Who were the Canary Girls?
The story of the risks and sacrifices munition workers made to supply ammunition to the front line is not often told. The Canary Girls, (the “munitionettes”), were the United Kingdom’s trinitrotoluene (TNT) shell makers of World War One and Two. Initially, working in the munition factories was seen as a positive consequence of war by the women who were finally able to take on traditionally male jobs. ‘Between 1914 and 1918 an estimated two million women replaced men in employment’. However, for these women, working sadly came at a cost.
What were the consequences to the munition workers health?
Munition factory conditions were hazardous and the women worked long hours for low pay. If not under threat from enemy fire and raids, they were likely to succumb to illness as a result of handling the TNT. Due to the limits of their knowledge at the time, only minor solutions to limit exposure were made. For example, the use of protective clothing including masks and improving ventilation.
On a daily basis, workers had to face the peril of handling explosive chemicals. This put them at risk of contracting potentially fatal diseases. Amputation of fingers or hands was an ongoing risk with every shell that passed through their hands. Also, they were helpless from suffering from burns or blindness. There were masses of reports from women who began suffering from yellow skin discolouration, nausea and skin irritation. This brought about the nickname canary as they resemble the plumage of a canary. A fatal side effect of handling the TNT was the risk of toxic jaundice and anaemia. In the first world war ‘400 cases of toxic jaundice were recorded among ammunition workers and 100 of those cases proved fatal’. Later in life, munition workers still suffer from direct consequences of their work in handling TNT including bone disintegration, throat problems and dermatitis.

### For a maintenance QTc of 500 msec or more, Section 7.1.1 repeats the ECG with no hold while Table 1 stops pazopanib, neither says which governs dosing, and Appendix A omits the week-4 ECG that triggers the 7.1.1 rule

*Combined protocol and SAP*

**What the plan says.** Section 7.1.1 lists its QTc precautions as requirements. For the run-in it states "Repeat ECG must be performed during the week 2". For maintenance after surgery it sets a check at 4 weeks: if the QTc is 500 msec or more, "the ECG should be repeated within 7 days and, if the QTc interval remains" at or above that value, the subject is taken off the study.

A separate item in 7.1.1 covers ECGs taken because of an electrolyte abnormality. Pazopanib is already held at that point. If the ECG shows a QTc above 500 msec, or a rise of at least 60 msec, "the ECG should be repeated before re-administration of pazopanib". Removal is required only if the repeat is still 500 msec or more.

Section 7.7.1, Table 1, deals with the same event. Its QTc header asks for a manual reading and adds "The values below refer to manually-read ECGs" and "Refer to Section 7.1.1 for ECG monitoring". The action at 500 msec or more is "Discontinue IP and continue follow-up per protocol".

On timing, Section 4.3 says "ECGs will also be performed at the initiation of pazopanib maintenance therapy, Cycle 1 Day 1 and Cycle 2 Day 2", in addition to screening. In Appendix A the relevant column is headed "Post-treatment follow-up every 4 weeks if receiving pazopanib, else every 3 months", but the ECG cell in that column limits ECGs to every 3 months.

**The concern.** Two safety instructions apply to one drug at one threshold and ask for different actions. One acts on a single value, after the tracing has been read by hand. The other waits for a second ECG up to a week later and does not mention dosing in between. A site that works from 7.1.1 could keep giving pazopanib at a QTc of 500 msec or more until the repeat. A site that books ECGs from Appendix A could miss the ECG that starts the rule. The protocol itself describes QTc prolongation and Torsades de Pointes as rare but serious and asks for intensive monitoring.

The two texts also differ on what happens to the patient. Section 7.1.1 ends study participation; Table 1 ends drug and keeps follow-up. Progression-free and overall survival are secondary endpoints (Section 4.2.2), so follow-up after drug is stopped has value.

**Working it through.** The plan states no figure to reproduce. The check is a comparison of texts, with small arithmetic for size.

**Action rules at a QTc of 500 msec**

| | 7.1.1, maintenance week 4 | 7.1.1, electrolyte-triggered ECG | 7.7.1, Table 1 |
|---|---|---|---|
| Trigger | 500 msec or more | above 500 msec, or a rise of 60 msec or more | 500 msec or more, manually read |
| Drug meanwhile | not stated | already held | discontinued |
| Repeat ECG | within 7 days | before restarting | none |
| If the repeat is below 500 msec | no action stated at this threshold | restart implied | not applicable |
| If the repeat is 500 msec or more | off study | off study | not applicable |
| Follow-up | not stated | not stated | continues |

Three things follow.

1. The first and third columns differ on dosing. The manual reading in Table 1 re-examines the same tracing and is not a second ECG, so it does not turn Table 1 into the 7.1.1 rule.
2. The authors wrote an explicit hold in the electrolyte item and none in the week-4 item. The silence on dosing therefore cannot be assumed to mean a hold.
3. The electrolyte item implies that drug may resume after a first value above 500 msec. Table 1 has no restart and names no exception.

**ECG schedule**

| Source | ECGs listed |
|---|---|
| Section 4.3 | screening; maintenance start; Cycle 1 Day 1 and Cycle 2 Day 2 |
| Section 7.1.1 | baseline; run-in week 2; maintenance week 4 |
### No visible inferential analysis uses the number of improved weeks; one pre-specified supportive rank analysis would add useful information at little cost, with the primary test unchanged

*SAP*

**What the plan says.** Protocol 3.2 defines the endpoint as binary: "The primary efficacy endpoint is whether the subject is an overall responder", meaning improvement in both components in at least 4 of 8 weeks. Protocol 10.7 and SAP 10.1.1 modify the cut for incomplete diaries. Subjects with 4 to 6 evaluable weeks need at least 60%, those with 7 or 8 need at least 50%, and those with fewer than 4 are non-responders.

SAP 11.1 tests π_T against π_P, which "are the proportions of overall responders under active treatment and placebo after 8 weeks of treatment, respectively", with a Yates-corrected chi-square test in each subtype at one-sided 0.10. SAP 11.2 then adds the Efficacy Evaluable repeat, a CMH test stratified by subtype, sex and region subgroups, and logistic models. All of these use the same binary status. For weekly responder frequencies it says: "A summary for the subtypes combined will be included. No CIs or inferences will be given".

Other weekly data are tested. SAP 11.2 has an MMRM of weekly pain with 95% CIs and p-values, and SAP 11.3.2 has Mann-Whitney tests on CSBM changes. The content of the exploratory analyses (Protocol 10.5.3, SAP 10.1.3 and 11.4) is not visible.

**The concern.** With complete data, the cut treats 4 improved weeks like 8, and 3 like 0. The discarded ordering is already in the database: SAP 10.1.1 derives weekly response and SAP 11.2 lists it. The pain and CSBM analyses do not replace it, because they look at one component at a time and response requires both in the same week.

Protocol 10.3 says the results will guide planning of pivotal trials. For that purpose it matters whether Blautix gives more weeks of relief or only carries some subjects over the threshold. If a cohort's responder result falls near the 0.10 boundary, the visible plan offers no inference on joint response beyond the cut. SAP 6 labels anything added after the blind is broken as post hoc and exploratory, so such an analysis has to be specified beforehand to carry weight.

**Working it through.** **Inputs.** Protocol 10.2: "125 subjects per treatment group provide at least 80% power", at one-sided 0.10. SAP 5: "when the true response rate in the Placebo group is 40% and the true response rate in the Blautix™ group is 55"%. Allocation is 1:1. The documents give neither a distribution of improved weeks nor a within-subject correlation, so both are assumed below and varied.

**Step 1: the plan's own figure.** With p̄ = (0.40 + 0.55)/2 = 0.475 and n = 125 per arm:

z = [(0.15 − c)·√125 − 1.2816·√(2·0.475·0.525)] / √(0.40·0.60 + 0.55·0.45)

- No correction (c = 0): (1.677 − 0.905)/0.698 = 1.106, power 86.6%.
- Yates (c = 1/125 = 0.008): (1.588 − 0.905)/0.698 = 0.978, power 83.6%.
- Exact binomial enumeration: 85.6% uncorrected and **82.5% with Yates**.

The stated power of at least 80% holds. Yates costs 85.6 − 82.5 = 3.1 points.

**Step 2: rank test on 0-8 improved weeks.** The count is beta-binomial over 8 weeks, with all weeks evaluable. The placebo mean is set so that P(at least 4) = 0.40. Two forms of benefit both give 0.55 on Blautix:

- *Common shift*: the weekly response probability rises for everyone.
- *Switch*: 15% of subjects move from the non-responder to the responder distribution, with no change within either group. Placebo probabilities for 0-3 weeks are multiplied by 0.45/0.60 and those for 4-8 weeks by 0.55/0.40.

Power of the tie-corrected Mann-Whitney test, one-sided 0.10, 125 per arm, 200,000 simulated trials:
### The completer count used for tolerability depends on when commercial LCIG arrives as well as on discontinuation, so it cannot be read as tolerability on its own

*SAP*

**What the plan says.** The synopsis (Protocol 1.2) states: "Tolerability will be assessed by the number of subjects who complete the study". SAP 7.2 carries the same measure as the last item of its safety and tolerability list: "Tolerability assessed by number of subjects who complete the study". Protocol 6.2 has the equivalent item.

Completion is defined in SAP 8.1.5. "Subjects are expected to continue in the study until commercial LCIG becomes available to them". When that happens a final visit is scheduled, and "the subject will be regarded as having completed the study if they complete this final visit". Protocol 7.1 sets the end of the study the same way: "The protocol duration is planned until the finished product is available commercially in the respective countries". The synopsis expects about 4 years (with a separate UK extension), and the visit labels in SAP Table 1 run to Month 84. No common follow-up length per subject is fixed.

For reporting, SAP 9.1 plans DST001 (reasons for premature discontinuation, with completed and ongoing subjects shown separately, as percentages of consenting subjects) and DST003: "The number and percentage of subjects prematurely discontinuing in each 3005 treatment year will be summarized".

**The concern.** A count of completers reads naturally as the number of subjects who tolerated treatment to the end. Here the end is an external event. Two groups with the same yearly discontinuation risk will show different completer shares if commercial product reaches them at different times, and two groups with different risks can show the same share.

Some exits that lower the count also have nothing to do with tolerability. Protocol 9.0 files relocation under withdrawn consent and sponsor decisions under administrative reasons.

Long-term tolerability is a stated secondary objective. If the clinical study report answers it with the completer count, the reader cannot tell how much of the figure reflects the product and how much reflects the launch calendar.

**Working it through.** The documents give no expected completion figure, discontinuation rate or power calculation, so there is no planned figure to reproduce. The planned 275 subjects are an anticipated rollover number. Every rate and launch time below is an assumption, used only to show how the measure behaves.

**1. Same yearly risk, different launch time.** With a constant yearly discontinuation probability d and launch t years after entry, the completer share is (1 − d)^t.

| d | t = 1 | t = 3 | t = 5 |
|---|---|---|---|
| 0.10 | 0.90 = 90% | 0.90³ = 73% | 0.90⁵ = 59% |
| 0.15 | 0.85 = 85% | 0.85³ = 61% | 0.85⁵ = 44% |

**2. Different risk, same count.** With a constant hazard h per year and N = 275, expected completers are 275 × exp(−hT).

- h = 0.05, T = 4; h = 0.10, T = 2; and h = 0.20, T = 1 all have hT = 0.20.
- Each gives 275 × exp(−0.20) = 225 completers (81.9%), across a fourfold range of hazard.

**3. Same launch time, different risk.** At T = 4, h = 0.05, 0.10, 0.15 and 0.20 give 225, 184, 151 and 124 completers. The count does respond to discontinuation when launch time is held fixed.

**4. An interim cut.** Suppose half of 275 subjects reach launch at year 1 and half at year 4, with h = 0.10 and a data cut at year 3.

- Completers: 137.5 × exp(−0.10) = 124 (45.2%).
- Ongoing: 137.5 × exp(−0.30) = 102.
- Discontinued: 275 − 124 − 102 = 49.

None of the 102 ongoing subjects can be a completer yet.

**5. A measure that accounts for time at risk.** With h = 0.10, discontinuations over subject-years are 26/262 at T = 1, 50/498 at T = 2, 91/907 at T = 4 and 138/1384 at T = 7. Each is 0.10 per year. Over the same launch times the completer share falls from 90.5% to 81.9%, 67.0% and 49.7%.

The history of the Rotherwas ‘Royal Ordnance Munitions Factory’.
Rotherwas Munitions factory opened in 1916, where it ‘once supplied up to 70,000 bombs and explosive shells a week to the British Army during WW1’. The once-proud 300-acre site consisted of 370 buildings and employed around 6,000 staff – 4,000 of whom were women. The site was chosen for its proximity to the strategic railway network which brought in raw materials and workers from across the country. In 1942, the Luftwaffe dropped a pair of 250kg bombs in a raid on the Rotherwas factory, killing 22 people. Also, in 1944 during the Second World War, a 905 kg bomb overheated in a filling shed. This huge internal explosion led to the destruction of several buildings but luckily no lives were taken. In 1967 the factory was shut down.
The council bought the site from the Ministry of Defence in 1975. Now, most of the remaining munition buildings are gone and in its place stands Skylon Park’s new factories and offices. This includes the shell filling factory, a boiler house, a transit warehouse, two air raid shelters and several blast walls.
How have we honoured those who worked in the factories?
The plans to transform the remains of the warehouse into a museum and exhibition centre didn’t gain approval. However, the Heritage Lottery Fund (HLF) chose to provide £77,100 to a memorial for workers at the Rotherwas factory 100 years since its opening. The launch of this project in 2016 is known as Rotherwas ROF- Front Line Duty. As part of this project, they want to collect a complete record of names of workers in the factory so we can honour and remember their sacrifice.
Last August at the Herefordshire County Fair, 31 women and one man who were workers in Herefordshire munition factories were awarded badges in a ceremony. Also, a number of “Canary Girls” were honoured last year by the Prime Minister with a medal and a visit to No 10 Downing Street to meet Theresa May following a BBC Hereford and Worcester campaign. The approval of a plaque in Rotherwas, remembering and honouring the munition workers, was approved in October 2017.
Where are we today?
International Women’s Day, the 8th of March, is a time to reflect on the struggles that women have been through before us. For example, the Canary Girls and the Suffragettes who fought for the right to vote.
The fight for equality still isn’t over today. We are still fighting for gender equality in relation to the workplace such as the gender pay gap. Over the past few months, we’re finally highlighting grave injustices against women through the #metoo and #timesup movements.
Are you having issues with equality in the workplace? Our employment team are here to help. We can provide you with guidance and support on issues such as Equal Pay, Discrimination, Harassment and Victimisation.